For 68-year-old Floyd King, a professional Santa living in Alpena, MI, the last few years have been tough. Not only did his coronary arteries keep getting blocked, causing chest pain and weakness, he also suffered from a painful neck condition.
His orthopedic surgeon in Michigan recommended spinal fusion surgery to address the neck problem. He told King his best chance of safely undergoing the surgery was to first get effective treatment for his cardiovascular problem, chronic total occlusion (CTO). CTO happens when a coronary artery has been blocked for a long period of time and is difficult to open and keep open.
King already had undergone eight cardiac catheterizations, resulting in placement of several stents — devices designed to prop open the arteries where they'd been blocked. But on several occasions, doctors had difficulty getting through King's highly calcified arteries.
King needed to find a hospital with the latest equipment and a team experienced in treating CTO. His doctor recommended he look into treatment at Edward Hospital.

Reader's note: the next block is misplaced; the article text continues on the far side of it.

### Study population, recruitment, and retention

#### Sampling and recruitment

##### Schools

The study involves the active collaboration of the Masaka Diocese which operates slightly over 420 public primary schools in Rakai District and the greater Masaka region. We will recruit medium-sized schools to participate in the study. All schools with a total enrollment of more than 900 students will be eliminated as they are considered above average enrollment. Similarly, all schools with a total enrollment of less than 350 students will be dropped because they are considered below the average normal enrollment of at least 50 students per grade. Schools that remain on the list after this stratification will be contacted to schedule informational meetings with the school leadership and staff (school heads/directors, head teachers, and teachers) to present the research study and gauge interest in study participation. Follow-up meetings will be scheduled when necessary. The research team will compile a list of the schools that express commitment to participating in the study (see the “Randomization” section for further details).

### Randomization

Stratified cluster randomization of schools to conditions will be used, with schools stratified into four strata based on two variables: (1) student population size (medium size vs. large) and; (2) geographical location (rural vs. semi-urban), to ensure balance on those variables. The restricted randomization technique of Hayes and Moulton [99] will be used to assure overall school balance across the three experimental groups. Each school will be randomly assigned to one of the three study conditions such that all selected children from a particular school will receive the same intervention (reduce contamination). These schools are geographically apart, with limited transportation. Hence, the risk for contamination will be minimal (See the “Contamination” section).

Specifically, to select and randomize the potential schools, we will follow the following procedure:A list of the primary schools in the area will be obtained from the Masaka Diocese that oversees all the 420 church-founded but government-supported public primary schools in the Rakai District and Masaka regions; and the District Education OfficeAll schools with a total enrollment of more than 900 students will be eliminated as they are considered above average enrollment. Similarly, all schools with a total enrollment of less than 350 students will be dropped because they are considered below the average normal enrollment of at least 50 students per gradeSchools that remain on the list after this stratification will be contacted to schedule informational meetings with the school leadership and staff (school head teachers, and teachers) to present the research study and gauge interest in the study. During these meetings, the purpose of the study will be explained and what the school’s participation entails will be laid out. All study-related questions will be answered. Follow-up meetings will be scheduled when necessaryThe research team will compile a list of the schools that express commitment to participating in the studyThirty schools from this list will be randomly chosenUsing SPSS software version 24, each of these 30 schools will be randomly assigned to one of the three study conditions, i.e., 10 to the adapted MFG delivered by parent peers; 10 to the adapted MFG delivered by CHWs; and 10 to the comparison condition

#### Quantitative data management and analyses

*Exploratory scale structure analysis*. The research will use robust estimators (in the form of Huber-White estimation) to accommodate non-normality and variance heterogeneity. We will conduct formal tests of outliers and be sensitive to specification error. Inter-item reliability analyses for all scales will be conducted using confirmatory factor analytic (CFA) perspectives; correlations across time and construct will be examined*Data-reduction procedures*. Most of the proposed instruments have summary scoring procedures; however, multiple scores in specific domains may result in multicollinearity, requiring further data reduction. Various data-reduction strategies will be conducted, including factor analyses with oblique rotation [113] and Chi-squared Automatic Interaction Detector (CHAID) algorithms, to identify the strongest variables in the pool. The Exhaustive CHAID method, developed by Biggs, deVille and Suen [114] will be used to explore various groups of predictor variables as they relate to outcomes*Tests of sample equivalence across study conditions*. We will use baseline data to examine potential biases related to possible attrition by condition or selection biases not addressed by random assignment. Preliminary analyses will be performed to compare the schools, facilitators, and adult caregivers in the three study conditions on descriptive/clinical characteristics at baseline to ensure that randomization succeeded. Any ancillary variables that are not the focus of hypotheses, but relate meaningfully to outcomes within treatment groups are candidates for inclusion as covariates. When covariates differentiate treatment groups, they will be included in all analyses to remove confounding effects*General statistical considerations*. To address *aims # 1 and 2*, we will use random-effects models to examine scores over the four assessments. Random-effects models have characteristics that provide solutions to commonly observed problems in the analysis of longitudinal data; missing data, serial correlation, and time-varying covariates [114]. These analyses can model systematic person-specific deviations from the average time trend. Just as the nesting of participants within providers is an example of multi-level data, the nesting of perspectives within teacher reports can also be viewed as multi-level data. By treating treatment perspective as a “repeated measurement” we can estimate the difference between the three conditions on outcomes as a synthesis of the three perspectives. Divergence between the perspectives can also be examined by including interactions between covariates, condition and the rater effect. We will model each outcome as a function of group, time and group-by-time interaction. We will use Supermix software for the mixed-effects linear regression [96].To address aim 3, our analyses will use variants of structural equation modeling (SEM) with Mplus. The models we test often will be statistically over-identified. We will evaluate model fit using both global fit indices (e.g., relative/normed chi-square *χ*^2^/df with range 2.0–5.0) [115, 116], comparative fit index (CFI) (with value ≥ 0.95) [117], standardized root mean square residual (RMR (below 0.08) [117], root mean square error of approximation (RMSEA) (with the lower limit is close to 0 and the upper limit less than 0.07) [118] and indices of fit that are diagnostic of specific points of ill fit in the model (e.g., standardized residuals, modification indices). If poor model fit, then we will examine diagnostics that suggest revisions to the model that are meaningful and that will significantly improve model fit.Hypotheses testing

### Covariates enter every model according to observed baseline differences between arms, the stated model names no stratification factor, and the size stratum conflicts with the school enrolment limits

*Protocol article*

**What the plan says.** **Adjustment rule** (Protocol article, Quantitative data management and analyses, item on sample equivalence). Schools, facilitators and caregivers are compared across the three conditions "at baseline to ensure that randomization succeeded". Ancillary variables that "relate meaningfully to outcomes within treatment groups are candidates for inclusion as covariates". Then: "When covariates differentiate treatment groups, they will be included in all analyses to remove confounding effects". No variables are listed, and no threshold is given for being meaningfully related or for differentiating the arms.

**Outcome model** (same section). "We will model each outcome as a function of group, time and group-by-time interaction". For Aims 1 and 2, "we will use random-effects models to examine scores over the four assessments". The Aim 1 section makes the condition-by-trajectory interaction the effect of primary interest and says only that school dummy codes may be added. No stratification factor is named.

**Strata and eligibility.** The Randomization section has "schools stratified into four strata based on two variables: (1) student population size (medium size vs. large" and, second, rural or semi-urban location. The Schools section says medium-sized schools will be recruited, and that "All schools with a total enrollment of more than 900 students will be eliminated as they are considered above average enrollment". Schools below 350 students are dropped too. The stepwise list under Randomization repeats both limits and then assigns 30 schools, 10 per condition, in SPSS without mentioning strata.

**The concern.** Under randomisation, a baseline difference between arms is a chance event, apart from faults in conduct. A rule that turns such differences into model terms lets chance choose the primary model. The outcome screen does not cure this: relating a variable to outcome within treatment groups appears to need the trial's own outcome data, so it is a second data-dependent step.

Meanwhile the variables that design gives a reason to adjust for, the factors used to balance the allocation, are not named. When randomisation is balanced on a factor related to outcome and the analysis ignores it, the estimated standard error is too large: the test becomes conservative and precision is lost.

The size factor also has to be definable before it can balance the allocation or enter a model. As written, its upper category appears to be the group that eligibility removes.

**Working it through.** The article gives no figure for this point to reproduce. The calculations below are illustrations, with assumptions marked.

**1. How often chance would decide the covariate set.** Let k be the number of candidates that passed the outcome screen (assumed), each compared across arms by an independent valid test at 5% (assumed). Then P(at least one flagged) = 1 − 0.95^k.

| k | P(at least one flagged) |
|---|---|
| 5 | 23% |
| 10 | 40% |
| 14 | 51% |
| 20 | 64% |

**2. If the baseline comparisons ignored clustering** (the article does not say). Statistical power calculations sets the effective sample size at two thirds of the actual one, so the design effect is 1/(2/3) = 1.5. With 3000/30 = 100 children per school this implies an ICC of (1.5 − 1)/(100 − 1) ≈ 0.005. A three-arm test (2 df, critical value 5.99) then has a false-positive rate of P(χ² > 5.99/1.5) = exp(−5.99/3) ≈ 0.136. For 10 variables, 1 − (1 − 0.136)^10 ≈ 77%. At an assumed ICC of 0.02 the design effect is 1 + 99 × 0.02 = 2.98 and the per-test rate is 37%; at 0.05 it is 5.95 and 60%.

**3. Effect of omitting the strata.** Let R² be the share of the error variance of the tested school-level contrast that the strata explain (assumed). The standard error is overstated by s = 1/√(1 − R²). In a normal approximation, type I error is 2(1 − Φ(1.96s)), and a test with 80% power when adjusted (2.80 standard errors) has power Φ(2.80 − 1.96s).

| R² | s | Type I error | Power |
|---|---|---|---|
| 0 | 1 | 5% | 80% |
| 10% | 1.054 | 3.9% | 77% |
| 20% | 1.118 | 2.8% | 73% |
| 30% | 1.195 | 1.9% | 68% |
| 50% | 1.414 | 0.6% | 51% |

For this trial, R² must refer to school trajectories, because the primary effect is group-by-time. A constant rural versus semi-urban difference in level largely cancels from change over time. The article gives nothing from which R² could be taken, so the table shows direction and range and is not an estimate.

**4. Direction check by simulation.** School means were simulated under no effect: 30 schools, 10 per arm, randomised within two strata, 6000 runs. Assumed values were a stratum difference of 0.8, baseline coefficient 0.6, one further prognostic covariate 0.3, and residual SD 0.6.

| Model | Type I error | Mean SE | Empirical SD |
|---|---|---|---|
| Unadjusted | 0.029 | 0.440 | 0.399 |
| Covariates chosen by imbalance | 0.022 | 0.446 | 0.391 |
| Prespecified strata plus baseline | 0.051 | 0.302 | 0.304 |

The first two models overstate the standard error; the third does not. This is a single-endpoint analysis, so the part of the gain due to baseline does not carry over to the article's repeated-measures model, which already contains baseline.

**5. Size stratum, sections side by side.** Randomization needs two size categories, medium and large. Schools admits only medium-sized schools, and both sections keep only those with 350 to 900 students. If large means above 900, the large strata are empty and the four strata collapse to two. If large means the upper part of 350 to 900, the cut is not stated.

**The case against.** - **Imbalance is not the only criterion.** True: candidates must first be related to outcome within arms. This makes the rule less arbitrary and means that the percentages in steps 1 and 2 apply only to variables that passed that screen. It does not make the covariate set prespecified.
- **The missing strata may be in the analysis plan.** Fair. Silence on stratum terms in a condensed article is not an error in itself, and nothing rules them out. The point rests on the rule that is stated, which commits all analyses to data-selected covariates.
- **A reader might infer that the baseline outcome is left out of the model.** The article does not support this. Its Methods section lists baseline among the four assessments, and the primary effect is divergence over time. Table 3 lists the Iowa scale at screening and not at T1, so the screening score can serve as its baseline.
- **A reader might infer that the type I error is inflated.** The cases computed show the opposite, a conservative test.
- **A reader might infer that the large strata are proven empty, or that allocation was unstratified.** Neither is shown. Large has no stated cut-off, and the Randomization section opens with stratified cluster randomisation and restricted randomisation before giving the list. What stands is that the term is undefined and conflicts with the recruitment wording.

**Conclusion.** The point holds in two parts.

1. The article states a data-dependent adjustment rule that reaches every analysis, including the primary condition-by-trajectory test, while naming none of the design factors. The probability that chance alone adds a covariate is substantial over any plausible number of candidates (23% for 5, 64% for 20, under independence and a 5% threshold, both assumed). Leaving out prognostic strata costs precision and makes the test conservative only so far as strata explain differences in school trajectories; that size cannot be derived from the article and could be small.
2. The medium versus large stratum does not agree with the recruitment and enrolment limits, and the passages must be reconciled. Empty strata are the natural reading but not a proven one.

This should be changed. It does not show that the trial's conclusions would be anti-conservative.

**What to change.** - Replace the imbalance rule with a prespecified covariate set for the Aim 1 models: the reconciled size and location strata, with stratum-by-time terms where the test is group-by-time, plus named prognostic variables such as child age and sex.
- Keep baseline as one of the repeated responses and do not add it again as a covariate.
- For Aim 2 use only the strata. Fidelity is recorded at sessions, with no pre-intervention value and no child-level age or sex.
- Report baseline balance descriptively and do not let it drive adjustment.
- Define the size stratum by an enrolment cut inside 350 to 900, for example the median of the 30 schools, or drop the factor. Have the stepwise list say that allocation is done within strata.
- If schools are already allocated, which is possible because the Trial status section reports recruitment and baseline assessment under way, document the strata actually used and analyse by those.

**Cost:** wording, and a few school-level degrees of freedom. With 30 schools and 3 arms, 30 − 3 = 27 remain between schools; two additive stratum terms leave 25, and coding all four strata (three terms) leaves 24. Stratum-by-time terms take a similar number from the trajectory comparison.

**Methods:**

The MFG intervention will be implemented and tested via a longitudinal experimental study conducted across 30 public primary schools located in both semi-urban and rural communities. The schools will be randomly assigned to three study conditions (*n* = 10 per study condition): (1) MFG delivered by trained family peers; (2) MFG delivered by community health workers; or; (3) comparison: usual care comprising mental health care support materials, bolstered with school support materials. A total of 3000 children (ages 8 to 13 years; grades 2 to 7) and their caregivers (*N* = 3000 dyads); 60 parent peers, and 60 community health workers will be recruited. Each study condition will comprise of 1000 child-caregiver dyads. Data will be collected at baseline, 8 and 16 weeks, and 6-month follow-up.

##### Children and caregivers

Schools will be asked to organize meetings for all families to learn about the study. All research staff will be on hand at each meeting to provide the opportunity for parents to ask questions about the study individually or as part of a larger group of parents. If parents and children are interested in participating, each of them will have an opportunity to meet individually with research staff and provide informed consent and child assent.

At that point, King says, "I had been having chest pains for two years. (Eventually) I couldn't even shovel the smallest amount of snow, or walk 50 feet without stopping. "
In November 2015, King’s doctors at Edward, including interventional cardiologist Tony DeMartini, M.D., worked to clear two of his blocked arteries using laser atherectomy and angioplasty. They also used the newly FDA-approved SYNERGY Bioabsorbable Polymer Drug-Eluting Stent System.
The SYNERGY stent is the first stent in which both the drug coating and the polymer (which controls the drug's release) are fully absorbed by the body within months.
The only stents that had been available were either bare metal, which sometimes irritates the blood vessel, or metal stents coated with a drug to help prevent recurring blockages. However, some patients who receive the drug-eluting stents are slow to heal and require long-term blood thinners.
The SYNERGY stent lessens the risk of these complications according to its manufacturer, Boston Scientific, by “(avoiding) the permanent polymer exposure, which has been associated with complications such as vessel re-narrowing and blood clots."
Patients with CTO typically are on two blood thinners for six to nine months after their procedure. With this stent, it's often safer to stop these drugs sooner. And, cutting back on blood thinners helps make subsequent surgeries safer.
King is now back to hunting, shoveling snow and basically doing what he wants to do, including gearing up for Santa's busiest season, come December.
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